Thought Archive

Wednesday, January 09, 2008

More Poetry Please .... Nesimi again

These are my translations of few of Nesimi Rubayi quatrains:

I am a slave of Truth, and bringer I was made of news
By Grace of Allah, bring the His knowledge for you to use
There are so many Worlds – Ten Thousand to be exact
But God is One, and everywhere He is true

Don’t waste your time, as only foolish people can
Do understand: Creation of the world is Man
And in his eyes – The Meaning of the Universe
And everything that God had said and planned

We always look for meaning, always argue in emotion
The Ignorance is Enemy. It can destroy – so hear my caution
Lo! Hear those who understood of Love, who cry. For them
An Ocean into teardrop changed, and drop became an ocean.

And this translation courtesy of Poetry Chaikahana which I did not have time to over.

I'm thought and beauty. I am attributes. I am desire.
I am the portrait, and the lover charmed by it I am.
I am the balm and doctor, the recovery and pain.
The sufferer the relief of suffering I am.

I am the Holy Book, its letters, he to whom God spoke.
The word, the one who spoke it and the argument I am.
The bearer of the cup I am, the wineseller, the drunk.
The spring of Heaven, the winepourer, the wine and cup I am.

I am much-repeated prayer. I am hypocrisy.
I am the one-God faith and of that the flame I am.
I am the Joy-provider, the All-merciful, the Wise.
Beatitude, Eternity and Paradise I am.

Know God, acknowledge him, Nesimi! You are mankind's son
And I am he who did receive from God the name of Man

Happy Muslim Year 1429 indeed.


Riri said...

lovely translations, well done.
happy new year!

NoolaBeulah said...
This comment has been removed by the author.
NoolaBeulah said...

Lovely stuff, Hazar. I know very little about the world of this poetry. Just some things by Rumi, of whom this reminds me.

On a completely different note, I came across this in Amin Maalouf's Balthasar's Odyssey.

They say Time is soon to die
that the days are short of breath
They lie.

Evidently, by someone called Abu-l-Ala, the blind poet of Maara. He is quoted again a little later. On the subject of our discussions at my blog.

The people want an imam to arise
And speak to a silent crowd
An illusion; there is no imam but reason
It alone guides us day and night.

[Overwhelmed by work at the moment, so not very active online.]

Hazar Nesimi said...

You might find an article about him interesting'arri, since his is Arabic poetry - I disagree with atheist definition, but he was a noted rationalist.

I have come across this verse from him in Eng. translations:

In the casket of the Hours
Events deep-hid
Wait on their guardian Powers
To raise the lid.

And the Maker infinite,
Whose poem is Time,
He need not weave in it
A forced stale rhyme.

The Nights pass so,
Voices dumb,
Without sense quick or slow
Of what shall come*.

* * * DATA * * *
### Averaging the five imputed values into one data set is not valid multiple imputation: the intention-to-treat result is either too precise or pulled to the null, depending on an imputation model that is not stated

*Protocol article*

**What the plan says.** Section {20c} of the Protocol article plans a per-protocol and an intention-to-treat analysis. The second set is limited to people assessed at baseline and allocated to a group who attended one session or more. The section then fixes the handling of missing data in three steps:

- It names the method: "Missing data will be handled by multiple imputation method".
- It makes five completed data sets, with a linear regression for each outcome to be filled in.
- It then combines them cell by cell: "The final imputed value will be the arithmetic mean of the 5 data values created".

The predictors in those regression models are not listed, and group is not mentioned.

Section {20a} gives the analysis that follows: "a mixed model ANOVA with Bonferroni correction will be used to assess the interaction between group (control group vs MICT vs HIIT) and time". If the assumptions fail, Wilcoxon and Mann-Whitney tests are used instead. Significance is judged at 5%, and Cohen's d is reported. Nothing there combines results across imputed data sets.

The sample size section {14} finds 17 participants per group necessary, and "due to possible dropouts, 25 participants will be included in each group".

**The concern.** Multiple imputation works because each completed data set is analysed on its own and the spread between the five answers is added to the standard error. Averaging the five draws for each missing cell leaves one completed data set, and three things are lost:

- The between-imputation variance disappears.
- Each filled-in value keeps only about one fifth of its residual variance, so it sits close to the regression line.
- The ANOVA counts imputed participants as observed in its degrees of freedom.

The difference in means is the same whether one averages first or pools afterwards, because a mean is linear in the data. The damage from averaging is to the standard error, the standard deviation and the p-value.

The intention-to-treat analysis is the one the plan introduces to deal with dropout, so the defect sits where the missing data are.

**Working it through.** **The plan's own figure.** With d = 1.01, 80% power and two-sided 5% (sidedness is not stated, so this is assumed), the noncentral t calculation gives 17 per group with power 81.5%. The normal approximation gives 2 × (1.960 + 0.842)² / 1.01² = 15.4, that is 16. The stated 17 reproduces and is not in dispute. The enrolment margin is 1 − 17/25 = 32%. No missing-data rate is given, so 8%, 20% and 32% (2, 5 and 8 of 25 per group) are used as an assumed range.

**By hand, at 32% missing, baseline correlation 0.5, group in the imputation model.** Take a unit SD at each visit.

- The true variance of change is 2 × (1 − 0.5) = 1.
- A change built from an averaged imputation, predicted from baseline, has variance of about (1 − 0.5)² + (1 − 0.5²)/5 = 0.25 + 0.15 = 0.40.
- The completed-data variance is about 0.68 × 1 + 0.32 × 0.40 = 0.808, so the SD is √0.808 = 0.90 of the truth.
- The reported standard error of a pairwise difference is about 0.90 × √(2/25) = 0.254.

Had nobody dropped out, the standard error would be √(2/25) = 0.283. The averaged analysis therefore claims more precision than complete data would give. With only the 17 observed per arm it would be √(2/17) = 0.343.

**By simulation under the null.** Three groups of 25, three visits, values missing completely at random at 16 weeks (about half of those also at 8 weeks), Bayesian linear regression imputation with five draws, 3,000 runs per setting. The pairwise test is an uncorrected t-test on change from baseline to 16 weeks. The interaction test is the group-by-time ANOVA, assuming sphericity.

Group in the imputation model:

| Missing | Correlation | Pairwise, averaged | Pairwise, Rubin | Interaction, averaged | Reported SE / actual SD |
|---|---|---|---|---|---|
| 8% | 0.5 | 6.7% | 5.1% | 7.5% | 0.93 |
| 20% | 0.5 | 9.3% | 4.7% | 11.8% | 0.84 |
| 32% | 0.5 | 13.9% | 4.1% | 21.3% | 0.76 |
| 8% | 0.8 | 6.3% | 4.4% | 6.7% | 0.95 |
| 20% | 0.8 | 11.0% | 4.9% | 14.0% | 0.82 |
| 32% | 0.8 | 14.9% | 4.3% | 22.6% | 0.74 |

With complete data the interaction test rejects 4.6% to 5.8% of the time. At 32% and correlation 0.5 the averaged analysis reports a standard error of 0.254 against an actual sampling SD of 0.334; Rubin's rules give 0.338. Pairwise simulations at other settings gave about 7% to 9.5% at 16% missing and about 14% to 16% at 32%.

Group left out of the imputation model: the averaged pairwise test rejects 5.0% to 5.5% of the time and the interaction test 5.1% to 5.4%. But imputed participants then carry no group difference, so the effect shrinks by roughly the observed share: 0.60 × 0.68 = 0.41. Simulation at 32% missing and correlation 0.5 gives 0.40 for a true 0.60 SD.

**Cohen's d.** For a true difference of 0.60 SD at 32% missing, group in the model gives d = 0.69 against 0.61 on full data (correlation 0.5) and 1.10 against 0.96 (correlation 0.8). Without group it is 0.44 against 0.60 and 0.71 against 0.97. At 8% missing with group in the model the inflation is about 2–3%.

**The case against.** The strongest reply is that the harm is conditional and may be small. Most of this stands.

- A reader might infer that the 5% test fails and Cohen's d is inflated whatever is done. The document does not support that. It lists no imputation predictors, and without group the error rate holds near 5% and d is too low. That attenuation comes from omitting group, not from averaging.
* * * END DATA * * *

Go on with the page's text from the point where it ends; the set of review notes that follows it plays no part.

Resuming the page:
By Allah’s will preserving
From misflight,
The barbs of Time unswerving
On us alight.

A loan is all he gives
And takes again;
With his gift happy lives
The folly of men*.

Hazar Nesimi said...

Or you might like that from Ma'ari again:

Hanifs (Muslims) are stumbling, Christians all astray
Jews wildered, Magians far on error's way.
We mortals are composed of two great schools:
Enlightened knaves or else religious fools.

Riri said...

Yeah, why do atheists consider Abul Alaa Al Maari atheist? I have always wondered on what basis they profer such claims? In any case, I like his poems, very enlightened for the blind man that he was. Al Mutanabbi is also great! His name means (He who claimed to be a prophet), he is a real character.

Hazar Nesimi said...

Yeah I remember your favoirite Mutannabi, crazy character it seems. I did not know that he was one of Qarmatians. You know that they stole Black stone of Kaaba for a while..

Riri said...

Yes, he is so mad, but his poetry is fun to read. His crazy ambition was very apparent and it feels quite refreshing to feel it permeate through a poem of praise destined to the Governor, he is a witty poet

NoolaBeulah said...

Wow! I like Al-Ma'arri. Whether he is atheist or not, a bit of publicity for writers like this would do Islamic PR no end of good. Just to show the variety of thought around when Islam was strong enough to be confident.

BTW, which are you two: Enlightened knaves or else religious fools?

Riri said...

I consider myself to be an enlightened fool. But that is only my personal opinion which is probably too imbibed with my self-adoration.

Hazar Nesimi said...

I can not say for Al-Maari since I am no expert in Arabic literature, but in Turkish/Persan harabat Sufi poetry such things are written that they will not make orthodox people happy to say the least, Rumi being most harmless. Yet Rumi’s poetry is displayed on the walls of Tehran, sung in Iranian music, and read in Iranian school books - I assume some bits are censored. Literally, Iranians live with Rumi’s poetry. I have read that Khomeini himself taught Rumi poetry and Eastern mysticism in seminary

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